On the other hand, the campaign is short and there are not many secondary missions to do, so playing online is almost mandatory to get more out of the game and it does not disappoint in that area … at least in gameplay. Within the online section we have a personalized and ranked game, although it is almost always easier to find a game in the latter. The fights are the same as in the campaign, with the possibility of playing with up to two characters, there is a bit of lag, but in general the games respond well. In addition, the developers maintain the possibility of choosing the region in which we want to play, which reduces the possibilities of games with Japanese who will not let us get our hands and maintains a more stable connection.

Strangely, Demon Slayer loses one of the great characteristics of that first Naruto: Ultimate Ninja Storm (which seems to me has been lost more and more): the exploration of the places of the anime. In the aforementioned Naruto game we have the opportunity to tour the Leaf Village at our whim, visiting emblematic places such as the Ninja Academy, the Ichiraku ramen stand or the Hokage Rock. This exploration, although somewhat limited, achieves a good fan service and extend the gameplay with missions that are a bit repetitive, but that through exploration are, to say the least, entertaining.

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Within Demon Slayer there is a linear scan that is cheeky filler, not fun at all and makes us yawn before every battle. At times there are flashes of interesting things like demon battles or some missions that seem to point to important things, but the execution is boring, slow and so simple that it does not even present a challenge. And of course, there is not a single place that we can travel like Konoha in Naruto, much less like the scenarios of Dragon Ball Z on Kakarot.

Something more important than life

Back to the good news, CyberConnect2 has had a major improvement in its graphics engine, so the recreation of the anime is simply incredible. From the outset, the cel shading is extremely versatile, but on The Hinokami Chronicles the experience is even more detailed, with bright colors and flawless execution of character animations throughout the fights and cutscenes. In addition, the fact that the story is supported by the footage taken from the anime helps us to quickly compare the styles and the game comes out very well.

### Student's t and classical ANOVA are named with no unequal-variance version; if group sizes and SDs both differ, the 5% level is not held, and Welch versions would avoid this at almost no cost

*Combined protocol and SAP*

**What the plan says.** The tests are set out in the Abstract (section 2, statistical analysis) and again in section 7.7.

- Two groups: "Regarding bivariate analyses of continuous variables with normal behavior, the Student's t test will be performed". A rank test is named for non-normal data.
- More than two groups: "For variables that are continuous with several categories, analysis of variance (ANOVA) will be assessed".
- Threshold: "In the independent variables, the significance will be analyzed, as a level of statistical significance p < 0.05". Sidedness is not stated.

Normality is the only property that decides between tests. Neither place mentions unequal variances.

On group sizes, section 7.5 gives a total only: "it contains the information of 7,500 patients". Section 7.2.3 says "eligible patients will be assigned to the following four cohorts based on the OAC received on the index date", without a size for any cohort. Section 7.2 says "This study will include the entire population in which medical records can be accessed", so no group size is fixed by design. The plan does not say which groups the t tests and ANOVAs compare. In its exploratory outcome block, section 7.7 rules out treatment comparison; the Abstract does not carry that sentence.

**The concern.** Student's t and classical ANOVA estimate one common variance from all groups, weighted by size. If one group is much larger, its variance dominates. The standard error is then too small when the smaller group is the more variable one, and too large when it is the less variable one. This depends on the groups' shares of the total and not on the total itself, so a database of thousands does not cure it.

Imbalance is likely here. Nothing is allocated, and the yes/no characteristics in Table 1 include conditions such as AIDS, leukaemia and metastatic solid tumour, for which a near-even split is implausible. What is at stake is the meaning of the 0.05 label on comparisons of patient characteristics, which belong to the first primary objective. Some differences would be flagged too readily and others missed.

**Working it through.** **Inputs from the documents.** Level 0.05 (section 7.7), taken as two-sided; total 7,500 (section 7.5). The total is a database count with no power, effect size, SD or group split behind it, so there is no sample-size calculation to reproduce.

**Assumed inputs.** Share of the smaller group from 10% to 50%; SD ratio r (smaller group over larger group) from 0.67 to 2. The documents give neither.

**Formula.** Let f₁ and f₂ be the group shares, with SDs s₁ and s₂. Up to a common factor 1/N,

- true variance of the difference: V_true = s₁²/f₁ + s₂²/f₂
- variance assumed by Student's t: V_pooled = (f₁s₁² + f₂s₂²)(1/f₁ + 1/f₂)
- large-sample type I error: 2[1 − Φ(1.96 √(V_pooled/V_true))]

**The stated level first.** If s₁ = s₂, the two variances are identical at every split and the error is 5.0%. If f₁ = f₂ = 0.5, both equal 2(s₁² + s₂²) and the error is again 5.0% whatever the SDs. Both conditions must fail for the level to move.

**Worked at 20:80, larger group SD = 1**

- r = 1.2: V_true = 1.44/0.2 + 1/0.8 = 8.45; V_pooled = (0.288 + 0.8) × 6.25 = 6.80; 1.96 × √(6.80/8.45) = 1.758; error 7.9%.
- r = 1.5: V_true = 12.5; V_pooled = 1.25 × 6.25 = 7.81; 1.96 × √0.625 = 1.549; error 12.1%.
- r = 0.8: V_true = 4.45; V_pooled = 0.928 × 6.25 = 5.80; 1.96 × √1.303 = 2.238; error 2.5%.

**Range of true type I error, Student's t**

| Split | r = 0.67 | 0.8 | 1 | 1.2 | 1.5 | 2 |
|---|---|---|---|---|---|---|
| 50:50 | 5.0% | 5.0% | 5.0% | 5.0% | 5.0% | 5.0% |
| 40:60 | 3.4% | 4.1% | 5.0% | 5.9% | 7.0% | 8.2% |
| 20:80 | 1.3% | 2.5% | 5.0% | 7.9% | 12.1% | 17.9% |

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Within the sound sections the situation remains just as well, as the game allows us to listen to the dubbing in Japanese with subtitles in Spanish. In addition, the included soundtrack and the rest of the effects maintain the same level of quality as the graphics. Obviously we would have liked to find the dubbing into Latin Spanish, but if Bandai Namco has barely pleased us with Naruto and Saint Seiya, it was very difficult for SEGA to achieve it the first time with Demon Slayer.

The good
  • Demon Slayer has come to video games
  • It is the same story as the anime, with everything and the movie
  • Very well achieved graphics to recreate the anime
  • Japanese dubbing with Spanish subtitles
  • Good online battles
The bad
  • Boring side missions
  • Few characters available for combat
  • It is identical to Naruto Ultimate Ninja Storm
Verdict

Demon Slayer -Kimetsu no Yaiba- The Hinokami Chronicles it’s a game for him fan service in the first instance, and in that section there are few complaints to point out, the hardest being the filling through a linear and little entertaining exploration. Nevertheless, CyberConnect2 does what it does best and turns anime into an immersive experience through a video game controller. If you are not a fan of the series this is a good opportunity to delve into it, but it is always advisable to start with the manga or anime and then see how your favorite characters come to life on a console.